As summer draws to an end, we still have a bit of time to organise that last minute holiday. Organising a vacation can be a stressful time, from booking flights, accommodation and travel insurance and then organizing an itinerary when you get there. Although it takes a lot of time and effort, you do not need to be a finance manager to accomplish these tasks. In the end it is always worth it! Where better to travel to than the emerald isle of Ireland? The natural beauty of Ireland is second to none. Embark on an adventure that you will never forget.
The Giant’s Causeway is one of the most unique and breathtaking landscapes that you will encounter on your travels. Take a look, and wander on the 40,000 interlocking basalt columns majestically located in Co. Antrim, Northern Ireland that formed as a result of an ancient volcanic eruption. The site comprises of hexagonal columns, the tallest soar above 12 metres high. The Giant’s Causeway was crowned as a UNESCO World Heritage Site in 1986. Visitors can enjoy a day trip where they will receive a guided tour and embark on an adventure, traipsing across the famous, rocky, red rope bridge. Enjoy the splendid surrounding views of the rugged northeast coastline and the wonderful natural flora and fauna of the surroundings.
Newgrange is one of the most significant prehistoric monuments, not just in Ireland but in the world. Dating back to 3200 BC, during the Neolithic period it is older than the Egyptian pyramids. Located just 1km north of the Boyne river in County Meath, it is a large, circular mound that has a stone passageway and large, open inside chamber. The exterior of the tomb is surrounded by kerbstones, each individually hand carved and decorated. The mound is most famous for its alignment with the sun, which fills the chamber full of light annually on the winter solstice. Newgrange is located to nearby passage tombs Knowth and Dowth, which make up BrúnaBóinne. BrúnaBóinne is a UNESCO world heritage site that epitomises the historic culture of Ireland. Tourists can visit the heritage centre that gives you information and an informative exhibition of the sites as well as access to Newgrange and Knowth.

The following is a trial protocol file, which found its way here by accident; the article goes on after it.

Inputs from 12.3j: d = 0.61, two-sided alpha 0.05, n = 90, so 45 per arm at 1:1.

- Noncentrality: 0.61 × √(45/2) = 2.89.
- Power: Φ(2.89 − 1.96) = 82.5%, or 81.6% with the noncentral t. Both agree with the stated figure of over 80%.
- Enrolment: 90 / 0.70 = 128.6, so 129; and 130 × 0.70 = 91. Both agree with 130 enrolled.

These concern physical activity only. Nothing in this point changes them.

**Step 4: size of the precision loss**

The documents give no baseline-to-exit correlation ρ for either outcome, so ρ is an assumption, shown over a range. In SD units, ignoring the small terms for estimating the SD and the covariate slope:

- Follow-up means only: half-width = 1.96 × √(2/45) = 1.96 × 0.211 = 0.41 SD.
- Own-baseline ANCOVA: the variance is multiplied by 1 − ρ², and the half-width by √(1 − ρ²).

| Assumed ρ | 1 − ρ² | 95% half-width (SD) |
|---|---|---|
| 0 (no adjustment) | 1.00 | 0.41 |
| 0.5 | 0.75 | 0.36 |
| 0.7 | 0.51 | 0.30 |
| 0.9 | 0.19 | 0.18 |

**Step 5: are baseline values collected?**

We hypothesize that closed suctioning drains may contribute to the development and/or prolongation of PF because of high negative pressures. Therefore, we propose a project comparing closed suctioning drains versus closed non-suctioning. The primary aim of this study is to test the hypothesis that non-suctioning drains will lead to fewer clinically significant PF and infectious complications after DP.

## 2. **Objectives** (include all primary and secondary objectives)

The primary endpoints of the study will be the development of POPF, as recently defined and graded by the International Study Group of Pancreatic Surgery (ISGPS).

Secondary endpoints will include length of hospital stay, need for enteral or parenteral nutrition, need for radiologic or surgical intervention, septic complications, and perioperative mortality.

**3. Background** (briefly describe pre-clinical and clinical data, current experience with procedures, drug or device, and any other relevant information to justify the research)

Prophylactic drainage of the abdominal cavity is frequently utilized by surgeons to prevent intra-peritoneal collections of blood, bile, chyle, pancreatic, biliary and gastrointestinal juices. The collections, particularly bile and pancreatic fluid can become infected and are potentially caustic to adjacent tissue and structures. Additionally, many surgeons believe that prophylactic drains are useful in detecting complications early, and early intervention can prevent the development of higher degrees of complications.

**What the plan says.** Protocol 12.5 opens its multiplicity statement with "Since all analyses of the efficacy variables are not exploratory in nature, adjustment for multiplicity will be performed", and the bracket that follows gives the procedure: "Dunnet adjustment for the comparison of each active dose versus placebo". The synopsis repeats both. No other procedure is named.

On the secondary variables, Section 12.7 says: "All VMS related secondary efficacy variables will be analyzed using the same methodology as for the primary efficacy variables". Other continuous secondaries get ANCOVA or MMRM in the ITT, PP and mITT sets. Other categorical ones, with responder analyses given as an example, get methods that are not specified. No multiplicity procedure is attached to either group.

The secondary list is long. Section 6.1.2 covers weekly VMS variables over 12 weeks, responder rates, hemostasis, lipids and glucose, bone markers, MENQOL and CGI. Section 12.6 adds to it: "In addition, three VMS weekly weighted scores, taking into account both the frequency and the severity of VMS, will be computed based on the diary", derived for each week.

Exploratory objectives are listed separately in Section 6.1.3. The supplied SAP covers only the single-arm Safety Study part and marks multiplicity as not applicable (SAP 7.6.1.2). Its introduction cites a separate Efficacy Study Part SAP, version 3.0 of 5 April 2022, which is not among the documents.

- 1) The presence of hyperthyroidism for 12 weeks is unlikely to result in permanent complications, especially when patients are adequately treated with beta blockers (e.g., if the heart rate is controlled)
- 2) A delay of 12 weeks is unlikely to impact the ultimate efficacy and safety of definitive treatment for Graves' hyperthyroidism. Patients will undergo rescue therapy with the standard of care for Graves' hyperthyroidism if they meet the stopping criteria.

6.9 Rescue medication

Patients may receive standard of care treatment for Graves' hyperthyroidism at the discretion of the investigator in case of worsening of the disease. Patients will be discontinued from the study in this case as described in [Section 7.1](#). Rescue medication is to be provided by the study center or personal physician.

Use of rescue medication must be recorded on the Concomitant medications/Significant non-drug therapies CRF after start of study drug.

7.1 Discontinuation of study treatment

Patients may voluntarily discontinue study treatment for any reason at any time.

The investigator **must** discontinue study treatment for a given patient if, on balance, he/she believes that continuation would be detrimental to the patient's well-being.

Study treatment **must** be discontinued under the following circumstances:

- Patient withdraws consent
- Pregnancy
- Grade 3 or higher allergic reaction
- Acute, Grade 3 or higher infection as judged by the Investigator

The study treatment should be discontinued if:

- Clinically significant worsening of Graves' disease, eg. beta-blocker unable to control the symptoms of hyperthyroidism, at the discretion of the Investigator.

Cliffs of Moher
Why not take a spin down to the Cliffs of Moher in County Clare. The famous cliffs soar just about 8km along the Atlantic coast. The view itself from the cliffs is awe-inspiring, take in the surrounding spectacles of the Aran Islands, Galway Bay, the Twelve Pins Mountain and Maum Turk in Galway. The view even stretches to the south west coast, and on a fine day you will see the Dingle Peninsula and Blasket Islands both in Co. Kerry. If heights aren’t for you, then stay away, as the cliffs soar an amazing 120 metres above the Atlantic. Hag’s Head is the highest point where you can enjoy the view from the ancient O’Brien’s Viewing Tower.
Located just 13km off the Kerry coastline, the Skellig Islands of SceiligBeag and Sceilig Michael proudly sit 218 metres above sea level. Although small, they are steep and rocky. The islands are renowned for their huge population of over 23,000 gannets and puffins,SceiligBeag is the second largest colony of gannets in the world. Sceilig Michael, the larger of the two islands is an impressively well-preserved Early Christian Monastic site that dates back to the sixth century. Yet again, this site is a UNESCO World Heritage site, attracting thousands of visitors on an annual basis. Tourists can find out all they need to know at the Sceilig Experience Centre, from here you can also take the short 45 minute boat ride where you will spend two hours exploring the island of times past.
Steeped in culture, history and tradition all posed in its magnificent natural beauty, it is now wonder that Ireland is one of Europe’s most popular tourist destinations. From the Sceillig Islands on the south west coast, to the Giant’s Causeway in the north, there is something magical for everyone from tip to toe. Make you most of the myriad of beauty that the Emerald Isle has to offer, happy travelling!
Photo Credit: Flickr/Mad Mod Smith